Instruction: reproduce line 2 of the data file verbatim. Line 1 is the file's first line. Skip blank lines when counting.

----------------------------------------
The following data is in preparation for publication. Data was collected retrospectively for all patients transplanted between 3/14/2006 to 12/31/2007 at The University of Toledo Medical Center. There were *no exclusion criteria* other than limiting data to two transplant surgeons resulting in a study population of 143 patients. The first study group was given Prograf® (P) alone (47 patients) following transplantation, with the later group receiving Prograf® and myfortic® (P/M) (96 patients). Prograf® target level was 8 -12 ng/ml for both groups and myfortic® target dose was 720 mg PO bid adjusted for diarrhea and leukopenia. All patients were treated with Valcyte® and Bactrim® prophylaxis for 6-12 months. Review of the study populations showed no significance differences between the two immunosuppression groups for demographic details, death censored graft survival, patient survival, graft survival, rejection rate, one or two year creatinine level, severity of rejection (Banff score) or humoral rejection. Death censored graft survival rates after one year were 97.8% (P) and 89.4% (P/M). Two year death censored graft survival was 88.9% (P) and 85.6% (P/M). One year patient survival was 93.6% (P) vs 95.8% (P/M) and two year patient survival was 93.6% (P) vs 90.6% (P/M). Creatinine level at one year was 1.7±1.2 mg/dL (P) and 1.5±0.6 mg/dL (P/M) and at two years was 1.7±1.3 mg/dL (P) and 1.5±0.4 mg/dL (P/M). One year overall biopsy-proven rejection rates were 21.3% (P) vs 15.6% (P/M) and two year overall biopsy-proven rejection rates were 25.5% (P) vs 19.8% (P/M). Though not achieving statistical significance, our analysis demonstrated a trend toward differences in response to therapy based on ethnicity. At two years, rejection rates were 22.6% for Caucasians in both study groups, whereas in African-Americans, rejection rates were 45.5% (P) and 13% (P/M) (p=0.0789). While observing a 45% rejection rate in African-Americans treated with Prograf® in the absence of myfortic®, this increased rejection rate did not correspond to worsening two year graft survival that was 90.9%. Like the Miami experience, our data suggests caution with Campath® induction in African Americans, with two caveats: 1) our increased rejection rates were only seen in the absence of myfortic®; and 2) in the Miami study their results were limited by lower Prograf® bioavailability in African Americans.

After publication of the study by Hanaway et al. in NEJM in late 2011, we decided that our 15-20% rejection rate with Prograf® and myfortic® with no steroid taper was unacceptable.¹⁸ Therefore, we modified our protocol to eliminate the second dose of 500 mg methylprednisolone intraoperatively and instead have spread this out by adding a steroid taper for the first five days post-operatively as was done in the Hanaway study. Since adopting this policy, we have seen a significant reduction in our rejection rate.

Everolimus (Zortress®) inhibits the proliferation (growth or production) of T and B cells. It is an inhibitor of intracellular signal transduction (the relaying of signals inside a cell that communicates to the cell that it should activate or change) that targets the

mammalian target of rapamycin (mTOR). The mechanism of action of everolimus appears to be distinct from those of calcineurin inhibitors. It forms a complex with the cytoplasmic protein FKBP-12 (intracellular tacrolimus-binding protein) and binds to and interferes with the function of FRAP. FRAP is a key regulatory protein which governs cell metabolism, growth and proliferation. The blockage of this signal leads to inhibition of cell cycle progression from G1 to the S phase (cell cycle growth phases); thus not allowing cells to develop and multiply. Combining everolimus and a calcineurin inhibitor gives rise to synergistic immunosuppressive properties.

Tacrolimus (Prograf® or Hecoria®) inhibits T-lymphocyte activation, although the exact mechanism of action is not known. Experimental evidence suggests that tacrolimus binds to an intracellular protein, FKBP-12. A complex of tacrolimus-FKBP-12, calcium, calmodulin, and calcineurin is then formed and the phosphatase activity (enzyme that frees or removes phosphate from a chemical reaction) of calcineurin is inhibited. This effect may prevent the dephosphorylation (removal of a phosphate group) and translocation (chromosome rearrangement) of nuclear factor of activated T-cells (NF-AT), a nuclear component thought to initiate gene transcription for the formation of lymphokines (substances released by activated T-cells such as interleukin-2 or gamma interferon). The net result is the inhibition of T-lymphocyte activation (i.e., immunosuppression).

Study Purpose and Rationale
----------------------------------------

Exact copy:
After publication of the study by Hanaway et al. in NEJM in late 2011, we decided that our 15-20% rejection rate with Prograf® and myfortic® with no steroid taper was unacceptable.¹⁸ Therefore, we modified our protocol to eliminate the second dose of 500 mg methylprednisolone intraoperatively and instead have spread this out by adding a steroid taper for the first five days post-operatively as was done in the Hanaway study. Since adopting this policy, we have seen a significant reduction in our rejection rate.